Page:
Many organisations are working worldwide to eliminate cervical cancer as a public health problem in the 21st Century. To amplify the scope of the results, it is very important to establish synergies. The consortium members of PRESCRIP-TEC are also part of some other networks. Through collaboration and synergies between all the organisations involved nearly all countries in Asia, Africa and Europe can be reached.
The Global Alliance for Chronic Diseases
The Global Alliance for Chronic Diseases (GACD) is a collection of the world’s biggest public research funding agencies.
The alliance coordinates and supports research activities that address the prevention and treatment of NCDs or chronic non-communicable diseases, on a global scale. NCDs account for 60% of deaths globally. Our multi-country, multi-disciplinary research focuses in particular on the needs of low- and middle-income countries (LMICs), where 80% of deaths from chronic diseases occur. We also focus on research with vulnerable populations of more developed countries.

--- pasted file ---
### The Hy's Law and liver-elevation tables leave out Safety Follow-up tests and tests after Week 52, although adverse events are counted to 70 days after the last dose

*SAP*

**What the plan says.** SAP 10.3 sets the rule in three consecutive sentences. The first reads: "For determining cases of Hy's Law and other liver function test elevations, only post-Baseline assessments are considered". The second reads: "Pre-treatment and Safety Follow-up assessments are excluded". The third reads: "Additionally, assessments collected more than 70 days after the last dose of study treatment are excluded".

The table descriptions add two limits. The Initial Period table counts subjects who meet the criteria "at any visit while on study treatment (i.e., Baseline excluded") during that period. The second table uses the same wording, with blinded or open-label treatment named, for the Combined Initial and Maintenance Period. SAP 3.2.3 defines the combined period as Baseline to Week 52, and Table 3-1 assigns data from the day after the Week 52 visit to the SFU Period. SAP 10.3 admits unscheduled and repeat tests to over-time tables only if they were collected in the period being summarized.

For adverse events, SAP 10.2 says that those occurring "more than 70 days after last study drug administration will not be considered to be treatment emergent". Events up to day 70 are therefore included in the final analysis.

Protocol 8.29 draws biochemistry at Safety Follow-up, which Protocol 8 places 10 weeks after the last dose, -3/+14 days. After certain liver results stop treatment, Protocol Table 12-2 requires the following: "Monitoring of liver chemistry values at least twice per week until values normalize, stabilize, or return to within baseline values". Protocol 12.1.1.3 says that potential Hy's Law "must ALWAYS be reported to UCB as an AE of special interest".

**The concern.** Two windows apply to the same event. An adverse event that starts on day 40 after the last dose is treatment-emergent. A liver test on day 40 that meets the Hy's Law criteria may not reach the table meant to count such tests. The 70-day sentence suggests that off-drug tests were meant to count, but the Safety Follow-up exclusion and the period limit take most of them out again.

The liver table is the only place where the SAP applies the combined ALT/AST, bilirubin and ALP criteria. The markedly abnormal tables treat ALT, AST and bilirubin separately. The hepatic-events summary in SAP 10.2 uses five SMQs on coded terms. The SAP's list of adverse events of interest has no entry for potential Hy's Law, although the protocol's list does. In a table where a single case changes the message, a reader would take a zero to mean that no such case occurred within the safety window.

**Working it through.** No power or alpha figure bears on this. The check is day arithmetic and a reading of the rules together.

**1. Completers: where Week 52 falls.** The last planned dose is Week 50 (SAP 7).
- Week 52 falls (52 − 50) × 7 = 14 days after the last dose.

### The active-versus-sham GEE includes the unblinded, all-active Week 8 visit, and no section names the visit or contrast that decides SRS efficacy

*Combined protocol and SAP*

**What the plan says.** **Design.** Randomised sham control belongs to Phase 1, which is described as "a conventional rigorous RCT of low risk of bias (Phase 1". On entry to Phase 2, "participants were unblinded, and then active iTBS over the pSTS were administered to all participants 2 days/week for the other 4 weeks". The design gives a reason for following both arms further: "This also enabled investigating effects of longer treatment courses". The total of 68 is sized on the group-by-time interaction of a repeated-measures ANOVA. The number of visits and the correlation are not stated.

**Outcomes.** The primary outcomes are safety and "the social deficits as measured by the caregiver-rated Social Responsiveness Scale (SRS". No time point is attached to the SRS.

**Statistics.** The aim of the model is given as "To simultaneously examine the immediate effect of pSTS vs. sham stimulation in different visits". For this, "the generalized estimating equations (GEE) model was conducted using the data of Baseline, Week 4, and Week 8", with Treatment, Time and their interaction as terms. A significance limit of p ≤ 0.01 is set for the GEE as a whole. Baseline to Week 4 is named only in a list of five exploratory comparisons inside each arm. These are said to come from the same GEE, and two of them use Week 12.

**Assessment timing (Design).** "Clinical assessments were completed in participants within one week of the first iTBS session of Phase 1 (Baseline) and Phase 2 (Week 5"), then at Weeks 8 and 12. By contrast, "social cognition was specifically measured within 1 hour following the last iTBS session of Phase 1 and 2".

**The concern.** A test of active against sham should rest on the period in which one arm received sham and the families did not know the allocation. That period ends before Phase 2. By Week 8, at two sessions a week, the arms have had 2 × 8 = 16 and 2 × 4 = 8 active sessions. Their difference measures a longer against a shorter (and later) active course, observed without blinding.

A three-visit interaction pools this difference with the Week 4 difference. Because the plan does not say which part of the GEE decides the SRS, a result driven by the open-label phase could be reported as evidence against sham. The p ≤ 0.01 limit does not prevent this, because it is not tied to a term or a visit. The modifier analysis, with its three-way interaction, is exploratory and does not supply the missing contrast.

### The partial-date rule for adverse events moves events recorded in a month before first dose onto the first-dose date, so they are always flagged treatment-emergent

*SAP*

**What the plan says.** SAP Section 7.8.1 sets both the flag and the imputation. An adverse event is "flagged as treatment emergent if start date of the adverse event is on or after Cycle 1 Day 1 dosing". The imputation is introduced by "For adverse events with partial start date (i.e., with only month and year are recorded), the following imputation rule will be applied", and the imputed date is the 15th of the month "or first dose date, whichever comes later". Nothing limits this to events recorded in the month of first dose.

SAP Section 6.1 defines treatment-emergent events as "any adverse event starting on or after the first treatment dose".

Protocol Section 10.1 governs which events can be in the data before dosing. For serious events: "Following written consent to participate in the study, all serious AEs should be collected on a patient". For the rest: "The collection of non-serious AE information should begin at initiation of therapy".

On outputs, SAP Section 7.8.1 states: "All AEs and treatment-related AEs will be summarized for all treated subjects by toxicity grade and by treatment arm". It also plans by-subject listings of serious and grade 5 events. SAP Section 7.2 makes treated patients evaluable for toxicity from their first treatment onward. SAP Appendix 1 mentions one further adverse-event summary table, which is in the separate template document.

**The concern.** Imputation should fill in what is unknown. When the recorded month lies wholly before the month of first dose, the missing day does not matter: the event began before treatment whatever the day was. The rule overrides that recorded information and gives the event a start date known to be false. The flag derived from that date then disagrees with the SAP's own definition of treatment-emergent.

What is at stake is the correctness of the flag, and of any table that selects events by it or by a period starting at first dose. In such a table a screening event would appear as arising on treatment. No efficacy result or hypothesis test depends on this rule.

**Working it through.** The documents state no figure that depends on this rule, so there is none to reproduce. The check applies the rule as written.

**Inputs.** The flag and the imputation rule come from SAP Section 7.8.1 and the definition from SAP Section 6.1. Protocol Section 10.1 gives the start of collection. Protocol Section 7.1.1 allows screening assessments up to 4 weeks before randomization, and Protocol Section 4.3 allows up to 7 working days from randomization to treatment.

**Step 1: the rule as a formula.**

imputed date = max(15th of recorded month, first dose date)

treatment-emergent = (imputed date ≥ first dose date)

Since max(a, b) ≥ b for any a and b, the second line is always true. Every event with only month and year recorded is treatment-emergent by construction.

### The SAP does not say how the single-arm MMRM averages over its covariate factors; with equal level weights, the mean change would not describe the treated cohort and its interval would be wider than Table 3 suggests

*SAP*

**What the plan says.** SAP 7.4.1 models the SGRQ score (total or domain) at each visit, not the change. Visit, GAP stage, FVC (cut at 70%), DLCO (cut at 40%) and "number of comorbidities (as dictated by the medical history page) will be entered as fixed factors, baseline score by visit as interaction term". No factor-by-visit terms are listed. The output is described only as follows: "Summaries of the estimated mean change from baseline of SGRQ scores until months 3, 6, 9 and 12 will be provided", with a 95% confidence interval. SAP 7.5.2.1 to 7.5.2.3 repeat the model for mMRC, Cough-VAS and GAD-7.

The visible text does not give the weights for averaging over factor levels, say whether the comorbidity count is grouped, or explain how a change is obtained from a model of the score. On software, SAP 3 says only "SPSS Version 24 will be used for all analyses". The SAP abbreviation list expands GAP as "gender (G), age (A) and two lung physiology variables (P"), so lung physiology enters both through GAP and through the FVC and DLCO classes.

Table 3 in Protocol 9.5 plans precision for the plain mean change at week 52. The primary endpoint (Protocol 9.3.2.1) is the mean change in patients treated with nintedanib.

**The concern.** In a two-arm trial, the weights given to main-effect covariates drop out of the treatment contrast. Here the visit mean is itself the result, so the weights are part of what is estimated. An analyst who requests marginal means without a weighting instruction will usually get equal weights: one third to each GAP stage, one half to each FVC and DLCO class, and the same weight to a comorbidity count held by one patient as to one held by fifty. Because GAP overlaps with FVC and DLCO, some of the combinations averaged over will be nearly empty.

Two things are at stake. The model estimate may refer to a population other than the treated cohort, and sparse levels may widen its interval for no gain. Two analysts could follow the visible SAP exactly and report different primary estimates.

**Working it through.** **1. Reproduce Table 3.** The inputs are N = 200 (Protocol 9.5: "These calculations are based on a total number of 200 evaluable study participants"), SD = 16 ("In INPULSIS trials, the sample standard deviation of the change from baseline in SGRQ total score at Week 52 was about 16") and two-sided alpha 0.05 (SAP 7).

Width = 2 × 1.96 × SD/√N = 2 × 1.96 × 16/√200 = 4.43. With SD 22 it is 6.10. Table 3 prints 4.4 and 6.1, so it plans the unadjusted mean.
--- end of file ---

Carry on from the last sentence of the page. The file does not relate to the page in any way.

The CBIG-SCREEN project is a collaborative European-wide effort to tackle inequalities in cervical cancer screening.
Healthcare inequality is at the heart of CBIG-SCREEN’s effort to provide vulnerable subpopulations with functioning access to cervical cancers screening and thus improve health outcomes and reduce associated healthcare and societal costs. The vulnerable subpopulations CBIG-SCREEN will focus on are women of low socioeconomic status, women living with HIV or other sexually transmitted diseases (STDs), incarcerated women, sex workers and migrants who may not have had access to cancer screening in their country of origin but find it difficult to navigate health care systems in their new homes.